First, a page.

The holes i am referring to are very small, the largest one looks to be about half a milimeter across, while the holes on the other cd's I have are less than that. The cd with the largest hole looks as if it had a very thin pin stuck through it because the plastic has been penetrated. The other cd's don't show this. They simply have holes in the reflective layer. And I know they were not there when I got the cd's because some of them I've had for a while and then all of a sudden they start to "loop" or skip a lot on a certain song. So, I pull them out and lo-and-behold, theres a hole right near where that track would be. Something else interesting is that all the cd's that this has happened to lack a label that completeley covers the top of the cd. In other words, they usually are cd's that have a little text printed on the 'non-data' side and you can see the reflective layer. maybe this has something to do with it? And often i've had these cd's for a while so I wouldn't be able to mail them back or whatever.

Any more ideas?


I have heard that small holes in CD can be caused by microscopic fungi, moulds (I dont know the exact word) in tropical countries... one year after, or so, they are totally unreadable. It seems that remedy is not known. Special reflective layers (not aluminium) are not liable to this inconvenience.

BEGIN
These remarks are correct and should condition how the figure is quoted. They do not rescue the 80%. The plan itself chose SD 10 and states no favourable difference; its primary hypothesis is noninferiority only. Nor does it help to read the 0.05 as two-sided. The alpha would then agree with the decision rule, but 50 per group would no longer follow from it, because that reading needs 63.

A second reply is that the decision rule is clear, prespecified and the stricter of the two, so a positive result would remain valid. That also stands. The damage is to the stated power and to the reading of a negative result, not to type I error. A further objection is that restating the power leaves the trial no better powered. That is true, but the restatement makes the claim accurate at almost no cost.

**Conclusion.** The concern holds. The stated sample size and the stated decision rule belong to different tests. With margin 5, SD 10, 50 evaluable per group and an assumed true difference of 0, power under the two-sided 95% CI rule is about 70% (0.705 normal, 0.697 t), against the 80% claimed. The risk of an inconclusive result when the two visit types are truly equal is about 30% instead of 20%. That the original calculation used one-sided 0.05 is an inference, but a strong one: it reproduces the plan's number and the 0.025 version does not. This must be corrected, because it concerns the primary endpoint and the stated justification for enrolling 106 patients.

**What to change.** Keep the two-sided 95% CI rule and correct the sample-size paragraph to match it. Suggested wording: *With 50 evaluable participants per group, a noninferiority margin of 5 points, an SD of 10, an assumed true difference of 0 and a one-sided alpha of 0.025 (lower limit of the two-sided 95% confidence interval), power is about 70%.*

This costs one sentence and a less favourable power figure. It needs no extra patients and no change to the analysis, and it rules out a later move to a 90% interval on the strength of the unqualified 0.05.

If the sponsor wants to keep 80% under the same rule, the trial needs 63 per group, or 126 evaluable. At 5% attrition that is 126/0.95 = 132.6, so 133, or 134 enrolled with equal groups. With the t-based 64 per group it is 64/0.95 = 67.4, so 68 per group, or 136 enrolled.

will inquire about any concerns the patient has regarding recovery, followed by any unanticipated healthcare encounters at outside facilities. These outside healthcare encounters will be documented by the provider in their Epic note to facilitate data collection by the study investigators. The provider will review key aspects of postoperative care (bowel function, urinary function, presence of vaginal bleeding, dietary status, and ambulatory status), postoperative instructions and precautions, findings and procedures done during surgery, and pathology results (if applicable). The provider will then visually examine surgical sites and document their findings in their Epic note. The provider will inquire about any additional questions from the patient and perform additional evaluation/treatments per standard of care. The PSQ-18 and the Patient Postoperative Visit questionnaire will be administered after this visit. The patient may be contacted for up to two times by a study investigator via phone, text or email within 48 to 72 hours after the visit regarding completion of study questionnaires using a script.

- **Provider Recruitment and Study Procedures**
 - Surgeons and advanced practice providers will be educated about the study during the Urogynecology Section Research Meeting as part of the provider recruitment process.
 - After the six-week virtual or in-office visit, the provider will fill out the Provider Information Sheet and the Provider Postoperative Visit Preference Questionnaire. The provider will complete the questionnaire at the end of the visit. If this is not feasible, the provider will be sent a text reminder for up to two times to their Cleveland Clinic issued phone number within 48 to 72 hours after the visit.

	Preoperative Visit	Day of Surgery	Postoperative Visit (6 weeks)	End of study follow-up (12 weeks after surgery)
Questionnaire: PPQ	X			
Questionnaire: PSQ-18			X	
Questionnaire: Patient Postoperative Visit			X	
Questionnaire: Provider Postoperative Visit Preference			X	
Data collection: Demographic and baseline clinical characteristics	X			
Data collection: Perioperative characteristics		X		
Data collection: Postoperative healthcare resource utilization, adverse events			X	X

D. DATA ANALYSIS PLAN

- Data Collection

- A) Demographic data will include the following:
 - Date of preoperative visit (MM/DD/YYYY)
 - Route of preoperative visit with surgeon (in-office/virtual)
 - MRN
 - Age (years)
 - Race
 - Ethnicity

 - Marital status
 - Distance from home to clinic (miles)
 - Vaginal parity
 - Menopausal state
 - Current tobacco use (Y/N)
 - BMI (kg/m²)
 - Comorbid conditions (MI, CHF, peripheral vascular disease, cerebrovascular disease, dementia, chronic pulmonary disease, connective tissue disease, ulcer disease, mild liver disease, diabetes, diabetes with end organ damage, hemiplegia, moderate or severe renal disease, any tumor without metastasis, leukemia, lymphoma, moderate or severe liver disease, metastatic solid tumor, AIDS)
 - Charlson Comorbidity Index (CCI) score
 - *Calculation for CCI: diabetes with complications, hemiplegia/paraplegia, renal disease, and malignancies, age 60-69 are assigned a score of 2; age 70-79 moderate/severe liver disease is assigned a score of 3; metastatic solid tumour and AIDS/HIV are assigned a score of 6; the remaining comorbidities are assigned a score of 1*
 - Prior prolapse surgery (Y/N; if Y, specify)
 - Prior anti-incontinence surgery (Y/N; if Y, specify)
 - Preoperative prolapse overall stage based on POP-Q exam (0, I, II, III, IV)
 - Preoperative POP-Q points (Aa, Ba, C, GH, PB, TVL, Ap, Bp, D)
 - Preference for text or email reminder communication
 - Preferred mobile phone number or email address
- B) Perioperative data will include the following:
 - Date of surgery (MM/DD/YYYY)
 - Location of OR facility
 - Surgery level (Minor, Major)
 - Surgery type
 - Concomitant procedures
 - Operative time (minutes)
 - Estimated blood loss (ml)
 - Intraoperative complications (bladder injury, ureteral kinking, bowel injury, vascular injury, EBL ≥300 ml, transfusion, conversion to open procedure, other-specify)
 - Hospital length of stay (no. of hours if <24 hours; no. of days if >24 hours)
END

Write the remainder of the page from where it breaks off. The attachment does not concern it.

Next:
Regards, P.Lacombe
Switches things on and off again
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While we're talking about stuff way off topic and to do with holes, you might be amused to hear a story from my earlier years. Consider it garnish for the thread ;)

I was living with my parents at the time (being about 5 years old), and was perched on a seat in the living room. On my right was a small table with telephone, and a bunch of loose pencils and pens. On my left was a potential pencil holder, given a bit of DIY nouse.

I spent the next hour pushing the pencils in and out of the the pencil holder, creating an array of pencil sized holes in said device-to-be. After I had finished, I inserted the few loose pencils and pens into aforementioned holes, finishing the job. How pretty, I thought. I then ran off to find my dad and show him what amazing DIY skills I had.

My dad had been off chatting with one of his friends, "Bab", and they both returned to see what I was making such a fuss about.